Univariate Descriptive Statistics

1 / 35

# Univariate Descriptive Statistics - PowerPoint PPT Presentation

Univariate Descriptive Statistics. Chapter 2. Lecture Overview. Tabular and Graphical Techniques Distributions Measures of Central Tendency Measures of Dispersion. Tabular and Graphical Techniques. Frequency Tables Ungrouped Grouped Histograms Cumulative Frequency Histogram.

I am the owner, or an agent authorized to act on behalf of the owner, of the copyrighted work described.

## Univariate Descriptive Statistics

Download Policy: Content on the Website is provided to you AS IS for your information and personal use and may not be sold / licensed / shared on other websites without getting consent from its author.While downloading, if for some reason you are not able to download a presentation, the publisher may have deleted the file from their server.

- - - - - - - - - - - - - - - - - - - - - - - - - - E N D - - - - - - - - - - - - - - - - - - - - - - - - - -
Presentation Transcript

### Univariate Descriptive Statistics

Chapter 2

Lecture Overview
• Tabular and Graphical Techniques
• Distributions
• Measures of Central Tendency
• Measures of Dispersion
Tabular and Graphical Techniques
• Frequency Tables
• Ungrouped
• Grouped
• Histograms
• Cumulative Frequency Histogram
Histograms

Note: sometimes percent is on the Y axis rather than frequency

Key Concepts
• Choosing Intervals (i.e., choosing your “bins”)
• Rules from the textbook (pages 38 – 39)
• Commonly Used Examples from GIS
• Equal Interval
• Quantiles (e.g., quartiles and quintiles)
• Natural Breaks
• Standard Deviation
Rules For Bin Sizes
• Note: This is very relevant for GIS
• Rule 1: Use intervals with simple bounds
• Rule 2: Respect natural breakpoints
• Rule 3: Intervals should not overlap
• Rule 4: Intervals should be the same width
• Rule 5: Select an appropriate number of classes
The Effect of Classification
• Equal Interval
• Splits data into user-specified number of classes of equal width
• Each class has a different number of observations
The Effect of Classification
• Quantiles
• Data divided so that there are an equal number of observations are in each class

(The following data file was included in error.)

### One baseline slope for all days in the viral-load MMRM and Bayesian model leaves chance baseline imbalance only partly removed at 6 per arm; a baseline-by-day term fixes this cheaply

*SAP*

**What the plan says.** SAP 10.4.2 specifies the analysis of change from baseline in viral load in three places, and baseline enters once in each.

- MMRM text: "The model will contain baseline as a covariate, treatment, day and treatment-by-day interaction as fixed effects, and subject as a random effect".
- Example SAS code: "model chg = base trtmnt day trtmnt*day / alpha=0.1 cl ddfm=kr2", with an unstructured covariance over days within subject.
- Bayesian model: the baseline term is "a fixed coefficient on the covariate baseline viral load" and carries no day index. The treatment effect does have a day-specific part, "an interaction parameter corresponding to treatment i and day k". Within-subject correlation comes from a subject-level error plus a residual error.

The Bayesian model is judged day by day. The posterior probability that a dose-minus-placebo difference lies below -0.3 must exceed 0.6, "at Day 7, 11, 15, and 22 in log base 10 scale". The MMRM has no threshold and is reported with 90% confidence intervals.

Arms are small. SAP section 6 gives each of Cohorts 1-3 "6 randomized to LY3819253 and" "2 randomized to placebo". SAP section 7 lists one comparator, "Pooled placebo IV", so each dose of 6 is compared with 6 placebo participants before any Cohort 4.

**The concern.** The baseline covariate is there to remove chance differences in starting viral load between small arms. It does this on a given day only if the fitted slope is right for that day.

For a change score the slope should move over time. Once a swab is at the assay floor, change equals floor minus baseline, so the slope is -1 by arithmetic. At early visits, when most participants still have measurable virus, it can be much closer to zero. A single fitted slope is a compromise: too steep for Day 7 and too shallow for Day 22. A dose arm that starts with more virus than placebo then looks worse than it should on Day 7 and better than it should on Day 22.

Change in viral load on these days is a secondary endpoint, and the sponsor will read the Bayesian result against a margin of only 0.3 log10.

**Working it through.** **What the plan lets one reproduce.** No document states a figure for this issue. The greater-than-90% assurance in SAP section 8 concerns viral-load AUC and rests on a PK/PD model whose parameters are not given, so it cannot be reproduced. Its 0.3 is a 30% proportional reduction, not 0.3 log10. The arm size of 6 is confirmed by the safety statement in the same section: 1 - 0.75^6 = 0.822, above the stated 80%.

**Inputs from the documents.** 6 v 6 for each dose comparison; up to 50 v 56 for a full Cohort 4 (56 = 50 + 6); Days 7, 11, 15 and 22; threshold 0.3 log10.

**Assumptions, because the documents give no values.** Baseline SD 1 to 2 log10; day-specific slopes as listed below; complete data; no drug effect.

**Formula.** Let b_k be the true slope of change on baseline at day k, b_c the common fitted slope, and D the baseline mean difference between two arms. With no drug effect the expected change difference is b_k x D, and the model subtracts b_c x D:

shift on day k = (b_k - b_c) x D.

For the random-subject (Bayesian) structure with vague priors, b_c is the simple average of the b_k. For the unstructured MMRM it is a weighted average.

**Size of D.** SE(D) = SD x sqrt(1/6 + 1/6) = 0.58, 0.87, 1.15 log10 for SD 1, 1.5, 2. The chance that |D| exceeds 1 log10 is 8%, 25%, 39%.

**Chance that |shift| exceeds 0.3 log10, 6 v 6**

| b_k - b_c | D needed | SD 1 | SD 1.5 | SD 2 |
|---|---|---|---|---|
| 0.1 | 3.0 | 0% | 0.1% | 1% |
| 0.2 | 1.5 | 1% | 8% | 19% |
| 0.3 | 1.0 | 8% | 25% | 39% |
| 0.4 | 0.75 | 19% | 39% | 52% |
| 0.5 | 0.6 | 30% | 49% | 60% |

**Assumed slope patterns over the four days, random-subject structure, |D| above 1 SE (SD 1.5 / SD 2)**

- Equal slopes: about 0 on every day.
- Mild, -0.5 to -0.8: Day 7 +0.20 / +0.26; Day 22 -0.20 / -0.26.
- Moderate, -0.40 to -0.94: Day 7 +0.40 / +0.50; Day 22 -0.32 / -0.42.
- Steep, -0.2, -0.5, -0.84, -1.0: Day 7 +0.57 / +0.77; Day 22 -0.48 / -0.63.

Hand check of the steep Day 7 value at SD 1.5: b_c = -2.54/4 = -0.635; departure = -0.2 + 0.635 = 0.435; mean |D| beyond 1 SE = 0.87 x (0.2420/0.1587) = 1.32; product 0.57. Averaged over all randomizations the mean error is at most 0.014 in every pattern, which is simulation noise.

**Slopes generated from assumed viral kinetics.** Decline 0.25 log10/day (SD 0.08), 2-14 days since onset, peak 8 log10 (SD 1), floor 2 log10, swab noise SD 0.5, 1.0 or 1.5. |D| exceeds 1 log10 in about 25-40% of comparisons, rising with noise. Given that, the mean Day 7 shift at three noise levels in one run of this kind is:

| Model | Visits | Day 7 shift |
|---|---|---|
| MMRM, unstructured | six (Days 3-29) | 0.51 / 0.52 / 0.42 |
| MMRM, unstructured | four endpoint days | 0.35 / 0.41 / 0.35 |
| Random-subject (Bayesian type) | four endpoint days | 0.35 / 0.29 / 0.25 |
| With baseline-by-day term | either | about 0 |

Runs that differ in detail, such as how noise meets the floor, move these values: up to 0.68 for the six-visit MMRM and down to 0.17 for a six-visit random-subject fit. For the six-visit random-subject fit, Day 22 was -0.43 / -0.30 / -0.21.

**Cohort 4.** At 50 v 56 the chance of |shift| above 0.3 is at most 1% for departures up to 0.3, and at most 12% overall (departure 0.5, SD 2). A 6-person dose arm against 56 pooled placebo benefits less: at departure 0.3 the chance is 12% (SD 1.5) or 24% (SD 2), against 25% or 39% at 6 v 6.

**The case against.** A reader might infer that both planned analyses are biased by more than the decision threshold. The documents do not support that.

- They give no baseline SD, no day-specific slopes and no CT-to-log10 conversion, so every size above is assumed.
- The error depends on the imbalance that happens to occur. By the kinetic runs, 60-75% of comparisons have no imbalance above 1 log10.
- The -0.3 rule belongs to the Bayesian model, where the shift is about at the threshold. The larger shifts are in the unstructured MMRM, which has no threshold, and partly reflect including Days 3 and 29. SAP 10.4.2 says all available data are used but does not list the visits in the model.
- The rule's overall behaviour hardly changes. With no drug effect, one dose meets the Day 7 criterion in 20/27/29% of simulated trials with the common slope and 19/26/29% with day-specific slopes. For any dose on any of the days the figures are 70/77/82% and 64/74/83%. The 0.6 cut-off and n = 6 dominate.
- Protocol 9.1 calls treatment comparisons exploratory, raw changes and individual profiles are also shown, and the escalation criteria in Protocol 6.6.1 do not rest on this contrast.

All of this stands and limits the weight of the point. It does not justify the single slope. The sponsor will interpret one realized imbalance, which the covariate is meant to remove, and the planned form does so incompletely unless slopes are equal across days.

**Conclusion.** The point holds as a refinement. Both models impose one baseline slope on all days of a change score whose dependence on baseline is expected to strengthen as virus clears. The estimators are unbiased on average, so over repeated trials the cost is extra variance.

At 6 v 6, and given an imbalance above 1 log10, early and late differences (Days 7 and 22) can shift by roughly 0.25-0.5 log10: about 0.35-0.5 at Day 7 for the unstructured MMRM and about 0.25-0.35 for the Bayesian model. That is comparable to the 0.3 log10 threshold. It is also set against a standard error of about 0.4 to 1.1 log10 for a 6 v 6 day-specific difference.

• Some classes can have quite narrow intervals
The Effect of Classification
• Natural Breaks
• Splits data into classes based on natural breaks represented in the data histogram
The Effect of Classification
• Standard Deviation
• Mean + or – Std. Deviation(s)
Key Concepts
• Making sense of your histograms using distributions
• Rectangular
• Unimodal
• Bimodal
• Multimodal
• Skew (positive and negative)
Skew
• An asymmetrical distribution
Measures of Central Tendency
• Measures of central tendency
• Measures of the location of the middle or the center of a distribution
• Mean, median, mode, midrange
Definitions
• Midrange
• Mode
• Median
• Quantiles
• Mean
Definitions
• Sample Mean
• Population Mean
Description of Mean
• Mean – Most commonly used measure of central tendency
• Average of all observations
• The sum of all the scores divided by the number of scores
• Note: Assuming that each observation is equally significant
Symbols
• n : the number of observations
• N : the number of elements in the whole population
• Σ : this (capital sigma) is the symbol for sum
• i : the starting point of a series of numbers
• X: one element in our dataset, usually has a subscript (e.g., i, min, max)
• : the sample mean
• : the population mean
Summation Notation: Components

refers to where the

sum of terms ends

indicates what we

are summing up

indicates we are

taking a sum

refers to where the

sum of terms begins

Mathematical Notation of Mean
• The mathematical notation used most often in this course is the summation notation
• The Greek letter capital sigma is used as a shorthand way of indicating that a sum is to be taken:

The expression is equivalent to:

Summation Notation: Simplification

• A summation will often be written leaving out the upper and/or lower limits of the summation, assuming that all of the terms available are to be summed
Equation for Mean

Sample mean:

Population mean:

Example Mean Calculations
• Example I
• Data: 8, 4, 2, 6, 10
• Example II
• Sample: 10 trees randomly selected from Battle Park
• Diameter (inches):

9.8, 10.2, 10.1, 14.5, 17.5, 13.9, 20.0, 15.5, 7.8, 24.5

Example Mean Calculations
• Example III

Annual mean temperature (°F)

Monthly mean temperature (°F) at Chapel Hill, NC (2001).

Examples IV & V

Mean annual precipitation (mm)

Mean

1198.10 (mm)

Mean annual temperature (°F)

Mean

58.51 (°F)

Chapel Hill, NC

(1972-2001)

Explanation of Mean

• Sensitive to any change in the value of any observation
• Very sensitive to outliers

Mean = 6.19 m without #8

Mean = 8.10 m with #8

Measures of Dispersion
• Used to describe the data dispersion/spread/variation/deviation numerically
• Usually used in conjunction with measures of central tendency
Measures of variation

# of obs

score

score

Low variation

High variation

Groups have equal means and equal n, but one varies more than the other

Definitions
• Range
• Mean Deviation
• Variance
• Standard Deviation
• Coefficient of Variation
• Pearson’s
Symbols
• s2 : the sample variance
• σ2 : the population variance
• s : the sample standard deviation
• σ : the population standard deviation
Sample Variance and Standard Deviation

Variance Standard Deviation

Note: as with the mean there are both sample and population standard deviations & variances

Next Class